A vital tool of the molecular biologist and geneticist, ethidium bromide (EtBr) is used to stain DNA molecules in procedures such as polyacrylamide gel electrophoresis (PAGE) and southern blotting. EtBr molecules are flat and have similar dimensions to the purine-pyrimidine base pairs found in DNA - i.e. the C-G and A-T pairs that form the "rungs of the ladder" of a DNA molecule. This structure allows the EtBr molecules to intercalate between the base pairs (the "rungs").

        H    H          H    H
        |    |          |    |
        C == C          C == C
       /      \        /      \       
      /        \      /        \     
H2N--C          C -- C         C --NH2
      \\      //      \\      //     
       \\    //        \\    //       
        C -- C          C -- C
        |     \        /     |
        H      \     +/      H
                C == N   Br-
        H      /      \ 
        |     /        \
        C -- C          C2H5
      //      \\        
     //        \\       
  H--C          C--H
      \        /
       \      /
        C == C
        |    |
        H    H

The chemical structure of Ethidium Bromide, a charged polycyclic aromatic compound.

Upon binding to DNA an increase in fluorescence under UV light is observed. This increase in fluorescence allows the detection of molecules of DNA when placed under a UV light source. So when a scientist separates DNA molecules by electrophoresis (which uses an electric current to pull molecules through a gel in which different sizes of molecule will travel at different speeds) the gel is first stained with EtBr so that DNA can be detected in the gel afterwards. Forgetting to add EtBr to your gel can potentially ruin your experiment as certain people have and most probably shall learn through experience.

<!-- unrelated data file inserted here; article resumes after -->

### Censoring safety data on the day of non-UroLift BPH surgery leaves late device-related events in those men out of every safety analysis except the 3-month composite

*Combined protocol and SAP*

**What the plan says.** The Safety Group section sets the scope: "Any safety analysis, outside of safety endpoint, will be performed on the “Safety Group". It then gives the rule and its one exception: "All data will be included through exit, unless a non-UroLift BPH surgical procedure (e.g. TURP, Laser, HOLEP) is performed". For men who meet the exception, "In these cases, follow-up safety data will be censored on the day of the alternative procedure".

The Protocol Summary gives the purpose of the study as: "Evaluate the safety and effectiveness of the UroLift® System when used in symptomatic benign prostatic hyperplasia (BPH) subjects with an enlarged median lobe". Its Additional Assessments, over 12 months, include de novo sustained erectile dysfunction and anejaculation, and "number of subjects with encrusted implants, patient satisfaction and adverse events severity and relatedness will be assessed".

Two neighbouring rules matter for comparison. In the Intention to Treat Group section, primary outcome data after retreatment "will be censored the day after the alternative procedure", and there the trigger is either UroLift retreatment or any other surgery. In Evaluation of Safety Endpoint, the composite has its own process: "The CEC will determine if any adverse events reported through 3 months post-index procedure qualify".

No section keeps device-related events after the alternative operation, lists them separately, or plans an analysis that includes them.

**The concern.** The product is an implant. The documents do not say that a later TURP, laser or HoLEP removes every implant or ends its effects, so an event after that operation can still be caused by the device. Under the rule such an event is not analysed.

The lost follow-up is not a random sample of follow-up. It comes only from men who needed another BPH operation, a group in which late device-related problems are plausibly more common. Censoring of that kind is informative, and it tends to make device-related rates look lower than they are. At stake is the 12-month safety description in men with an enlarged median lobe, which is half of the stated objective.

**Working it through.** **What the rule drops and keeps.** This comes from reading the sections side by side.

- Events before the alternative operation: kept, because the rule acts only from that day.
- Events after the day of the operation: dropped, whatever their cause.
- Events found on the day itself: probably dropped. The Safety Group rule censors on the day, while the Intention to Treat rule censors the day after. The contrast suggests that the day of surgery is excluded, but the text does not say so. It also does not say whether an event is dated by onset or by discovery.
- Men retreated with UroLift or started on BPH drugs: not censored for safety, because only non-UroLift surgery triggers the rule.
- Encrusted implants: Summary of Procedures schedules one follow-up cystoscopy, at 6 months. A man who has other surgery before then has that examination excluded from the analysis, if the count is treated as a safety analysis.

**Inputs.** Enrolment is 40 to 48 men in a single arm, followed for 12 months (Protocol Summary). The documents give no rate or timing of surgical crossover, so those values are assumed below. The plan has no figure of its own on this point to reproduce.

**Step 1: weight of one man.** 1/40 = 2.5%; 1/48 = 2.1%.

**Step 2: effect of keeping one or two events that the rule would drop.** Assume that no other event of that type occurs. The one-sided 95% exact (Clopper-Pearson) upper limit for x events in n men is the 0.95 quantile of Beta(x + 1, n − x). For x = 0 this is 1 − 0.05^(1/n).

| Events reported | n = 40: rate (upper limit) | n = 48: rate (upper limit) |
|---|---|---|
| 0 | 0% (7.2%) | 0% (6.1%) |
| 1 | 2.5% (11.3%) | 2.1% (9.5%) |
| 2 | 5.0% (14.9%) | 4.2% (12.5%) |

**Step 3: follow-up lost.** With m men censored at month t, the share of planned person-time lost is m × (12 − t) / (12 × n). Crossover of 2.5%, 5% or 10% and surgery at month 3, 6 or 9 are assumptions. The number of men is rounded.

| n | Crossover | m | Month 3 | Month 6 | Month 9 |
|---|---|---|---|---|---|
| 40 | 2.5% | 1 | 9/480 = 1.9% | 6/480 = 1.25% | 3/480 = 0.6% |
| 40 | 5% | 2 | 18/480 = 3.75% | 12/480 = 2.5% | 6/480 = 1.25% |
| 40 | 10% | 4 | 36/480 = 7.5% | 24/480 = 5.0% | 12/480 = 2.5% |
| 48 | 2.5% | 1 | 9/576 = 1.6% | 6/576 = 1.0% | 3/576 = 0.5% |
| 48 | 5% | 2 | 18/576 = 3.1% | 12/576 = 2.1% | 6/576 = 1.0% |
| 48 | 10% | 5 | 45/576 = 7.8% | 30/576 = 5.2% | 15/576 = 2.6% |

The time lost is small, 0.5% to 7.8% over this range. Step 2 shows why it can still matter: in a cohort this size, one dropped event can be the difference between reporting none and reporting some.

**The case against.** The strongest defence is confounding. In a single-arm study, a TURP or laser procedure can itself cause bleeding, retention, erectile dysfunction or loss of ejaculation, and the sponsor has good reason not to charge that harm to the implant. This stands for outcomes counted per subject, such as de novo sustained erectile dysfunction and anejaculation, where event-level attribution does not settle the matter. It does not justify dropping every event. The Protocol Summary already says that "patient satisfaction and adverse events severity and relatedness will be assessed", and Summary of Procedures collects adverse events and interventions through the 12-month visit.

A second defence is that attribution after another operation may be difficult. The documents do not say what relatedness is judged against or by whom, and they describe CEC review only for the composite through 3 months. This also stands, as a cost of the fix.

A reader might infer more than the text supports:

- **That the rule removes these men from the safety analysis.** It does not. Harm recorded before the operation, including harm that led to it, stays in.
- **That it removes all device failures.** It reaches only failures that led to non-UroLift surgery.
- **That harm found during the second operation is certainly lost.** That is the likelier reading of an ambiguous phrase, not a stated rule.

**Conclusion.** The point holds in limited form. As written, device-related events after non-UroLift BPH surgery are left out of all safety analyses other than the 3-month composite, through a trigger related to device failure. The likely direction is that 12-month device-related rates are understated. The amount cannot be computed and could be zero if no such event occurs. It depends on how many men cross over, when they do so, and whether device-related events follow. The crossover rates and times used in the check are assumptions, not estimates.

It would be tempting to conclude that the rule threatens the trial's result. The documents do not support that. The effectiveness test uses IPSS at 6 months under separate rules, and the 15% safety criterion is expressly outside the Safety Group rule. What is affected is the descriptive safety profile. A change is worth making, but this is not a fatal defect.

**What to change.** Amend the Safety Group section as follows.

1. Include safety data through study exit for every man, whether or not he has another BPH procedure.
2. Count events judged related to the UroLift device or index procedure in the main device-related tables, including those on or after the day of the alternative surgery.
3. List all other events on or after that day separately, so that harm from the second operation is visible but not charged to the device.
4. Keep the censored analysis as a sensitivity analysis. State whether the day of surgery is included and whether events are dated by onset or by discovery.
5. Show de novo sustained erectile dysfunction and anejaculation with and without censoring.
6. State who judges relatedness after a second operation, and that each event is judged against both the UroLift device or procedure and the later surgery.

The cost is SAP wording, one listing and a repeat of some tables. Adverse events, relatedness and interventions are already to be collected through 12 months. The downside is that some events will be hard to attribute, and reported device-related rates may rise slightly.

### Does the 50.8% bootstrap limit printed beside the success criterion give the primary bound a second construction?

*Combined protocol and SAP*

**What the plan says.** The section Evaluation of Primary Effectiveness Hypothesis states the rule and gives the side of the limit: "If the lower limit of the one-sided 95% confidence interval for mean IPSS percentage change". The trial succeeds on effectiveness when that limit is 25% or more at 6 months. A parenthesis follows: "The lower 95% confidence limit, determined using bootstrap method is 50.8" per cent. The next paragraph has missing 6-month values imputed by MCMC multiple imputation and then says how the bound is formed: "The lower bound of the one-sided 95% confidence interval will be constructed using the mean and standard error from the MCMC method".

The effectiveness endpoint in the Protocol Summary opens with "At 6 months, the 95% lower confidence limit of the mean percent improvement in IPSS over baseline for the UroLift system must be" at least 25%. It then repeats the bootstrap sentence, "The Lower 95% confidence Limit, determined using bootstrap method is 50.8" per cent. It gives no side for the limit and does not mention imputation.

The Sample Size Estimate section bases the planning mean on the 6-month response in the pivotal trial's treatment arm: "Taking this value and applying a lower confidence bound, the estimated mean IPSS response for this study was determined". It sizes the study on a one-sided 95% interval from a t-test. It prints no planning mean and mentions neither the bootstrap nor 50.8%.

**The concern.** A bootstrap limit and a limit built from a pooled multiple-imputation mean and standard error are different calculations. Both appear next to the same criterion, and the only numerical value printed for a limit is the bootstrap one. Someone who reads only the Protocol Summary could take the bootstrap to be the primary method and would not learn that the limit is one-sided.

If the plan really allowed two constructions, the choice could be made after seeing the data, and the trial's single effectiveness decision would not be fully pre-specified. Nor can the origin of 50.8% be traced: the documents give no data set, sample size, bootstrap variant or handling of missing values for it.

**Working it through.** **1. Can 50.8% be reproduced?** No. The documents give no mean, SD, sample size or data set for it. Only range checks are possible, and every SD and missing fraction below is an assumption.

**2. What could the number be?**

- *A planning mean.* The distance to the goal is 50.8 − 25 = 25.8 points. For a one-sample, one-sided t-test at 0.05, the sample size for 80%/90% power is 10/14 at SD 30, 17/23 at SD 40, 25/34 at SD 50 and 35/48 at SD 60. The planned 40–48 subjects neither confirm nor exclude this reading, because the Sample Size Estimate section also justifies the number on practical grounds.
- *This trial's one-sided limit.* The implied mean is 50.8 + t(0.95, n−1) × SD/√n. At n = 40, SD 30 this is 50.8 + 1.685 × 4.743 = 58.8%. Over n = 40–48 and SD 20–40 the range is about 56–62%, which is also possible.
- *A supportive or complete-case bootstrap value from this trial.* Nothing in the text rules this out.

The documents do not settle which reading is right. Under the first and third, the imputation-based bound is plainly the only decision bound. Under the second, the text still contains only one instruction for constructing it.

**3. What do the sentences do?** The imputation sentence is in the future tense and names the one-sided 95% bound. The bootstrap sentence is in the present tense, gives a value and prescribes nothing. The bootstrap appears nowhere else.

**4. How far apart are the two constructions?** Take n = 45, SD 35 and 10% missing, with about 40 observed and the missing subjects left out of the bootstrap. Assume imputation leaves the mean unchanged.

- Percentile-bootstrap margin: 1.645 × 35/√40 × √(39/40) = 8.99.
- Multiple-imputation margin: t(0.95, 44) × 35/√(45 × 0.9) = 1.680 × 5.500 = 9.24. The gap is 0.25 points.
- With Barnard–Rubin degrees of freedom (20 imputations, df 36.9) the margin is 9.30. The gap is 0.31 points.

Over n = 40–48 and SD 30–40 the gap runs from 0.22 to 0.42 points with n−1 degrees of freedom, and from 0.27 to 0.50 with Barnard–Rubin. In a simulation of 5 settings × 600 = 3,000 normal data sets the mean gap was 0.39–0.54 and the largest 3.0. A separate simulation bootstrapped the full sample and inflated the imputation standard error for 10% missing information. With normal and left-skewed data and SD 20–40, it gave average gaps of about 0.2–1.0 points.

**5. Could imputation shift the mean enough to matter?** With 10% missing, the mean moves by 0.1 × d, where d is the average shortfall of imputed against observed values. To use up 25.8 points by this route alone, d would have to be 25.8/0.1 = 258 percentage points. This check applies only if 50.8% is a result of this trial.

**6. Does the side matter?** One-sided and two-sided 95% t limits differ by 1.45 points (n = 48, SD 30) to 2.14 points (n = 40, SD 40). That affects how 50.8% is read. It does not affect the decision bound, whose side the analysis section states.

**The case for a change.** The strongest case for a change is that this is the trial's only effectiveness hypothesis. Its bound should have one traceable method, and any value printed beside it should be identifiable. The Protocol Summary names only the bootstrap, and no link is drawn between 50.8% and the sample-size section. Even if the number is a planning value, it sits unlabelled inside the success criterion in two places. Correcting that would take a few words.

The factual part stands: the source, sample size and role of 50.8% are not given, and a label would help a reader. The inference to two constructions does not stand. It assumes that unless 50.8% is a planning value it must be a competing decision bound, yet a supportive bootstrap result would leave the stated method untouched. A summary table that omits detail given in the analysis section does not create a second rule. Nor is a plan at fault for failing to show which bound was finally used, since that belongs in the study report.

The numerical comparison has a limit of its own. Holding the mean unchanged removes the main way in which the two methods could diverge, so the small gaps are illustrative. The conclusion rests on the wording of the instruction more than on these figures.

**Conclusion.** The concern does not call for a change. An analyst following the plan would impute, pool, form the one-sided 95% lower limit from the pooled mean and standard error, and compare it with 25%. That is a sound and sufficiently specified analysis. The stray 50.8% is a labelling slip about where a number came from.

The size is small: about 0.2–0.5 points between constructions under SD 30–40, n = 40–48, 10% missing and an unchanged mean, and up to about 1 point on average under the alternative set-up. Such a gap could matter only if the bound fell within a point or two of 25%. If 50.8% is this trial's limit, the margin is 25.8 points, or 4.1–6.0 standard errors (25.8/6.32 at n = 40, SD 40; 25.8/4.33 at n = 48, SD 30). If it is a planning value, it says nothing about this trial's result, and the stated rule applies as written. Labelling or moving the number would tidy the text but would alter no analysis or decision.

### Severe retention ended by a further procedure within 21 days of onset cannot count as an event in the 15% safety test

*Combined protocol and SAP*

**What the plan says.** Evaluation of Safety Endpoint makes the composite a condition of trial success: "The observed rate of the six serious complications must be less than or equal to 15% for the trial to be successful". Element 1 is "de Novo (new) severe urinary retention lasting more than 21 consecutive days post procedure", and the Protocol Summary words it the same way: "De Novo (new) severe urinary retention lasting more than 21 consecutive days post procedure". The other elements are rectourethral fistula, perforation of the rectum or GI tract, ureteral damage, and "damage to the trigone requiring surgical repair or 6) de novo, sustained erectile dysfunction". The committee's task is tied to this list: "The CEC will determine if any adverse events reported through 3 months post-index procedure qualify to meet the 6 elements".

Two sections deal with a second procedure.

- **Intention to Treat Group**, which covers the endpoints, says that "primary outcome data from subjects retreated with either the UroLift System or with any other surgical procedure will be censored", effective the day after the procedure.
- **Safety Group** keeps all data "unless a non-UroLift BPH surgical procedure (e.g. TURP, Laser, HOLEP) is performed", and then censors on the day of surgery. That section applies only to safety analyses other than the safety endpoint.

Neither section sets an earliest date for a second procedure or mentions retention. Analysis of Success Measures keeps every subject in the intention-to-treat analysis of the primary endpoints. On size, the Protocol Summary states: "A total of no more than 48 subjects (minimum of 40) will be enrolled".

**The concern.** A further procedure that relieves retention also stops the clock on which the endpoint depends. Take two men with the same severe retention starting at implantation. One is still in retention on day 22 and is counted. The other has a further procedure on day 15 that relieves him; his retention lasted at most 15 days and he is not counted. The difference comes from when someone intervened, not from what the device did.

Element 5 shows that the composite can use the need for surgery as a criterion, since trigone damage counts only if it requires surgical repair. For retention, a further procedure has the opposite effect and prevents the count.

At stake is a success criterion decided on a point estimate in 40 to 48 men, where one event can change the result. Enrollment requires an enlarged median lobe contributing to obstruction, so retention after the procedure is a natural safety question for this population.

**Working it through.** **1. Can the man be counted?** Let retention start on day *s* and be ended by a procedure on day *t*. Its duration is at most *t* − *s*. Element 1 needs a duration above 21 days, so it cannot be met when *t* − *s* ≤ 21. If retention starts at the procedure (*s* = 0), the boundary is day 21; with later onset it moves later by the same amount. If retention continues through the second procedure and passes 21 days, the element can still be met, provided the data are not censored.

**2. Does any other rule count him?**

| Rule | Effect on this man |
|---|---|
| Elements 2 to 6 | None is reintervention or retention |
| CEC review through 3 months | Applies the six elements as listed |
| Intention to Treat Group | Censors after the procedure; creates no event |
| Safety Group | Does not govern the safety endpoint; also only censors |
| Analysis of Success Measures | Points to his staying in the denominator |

This molecule is not without its downsides though. EtBr is a potent carcinogen due to its ability to intercalate into DNA molecules and thus disrupt DNA replication which in turn can cause mutations involving the insertion of a nucleotide at points at which it intercalates. As such it must not be allowed to contact skin and is generally treated with great respect in laboratories in which it is used. A certain amount of trust is required in your colleagues in the hope that they clean equipment properly after use and don't use gloves that may have contacted EtBr to open doors, use computers, or touch any other such communal equipment. Even so, I do find myself in paranoid moments checking for new growths on my skin...


Voet D, Voet J G Biochemistry (2nd edition), John Wiley & Sons, Inc., 1995.

Turner P C et al., Instant Notes in Molecular Biology, Bios Scientific Publishers Ltd., 2000

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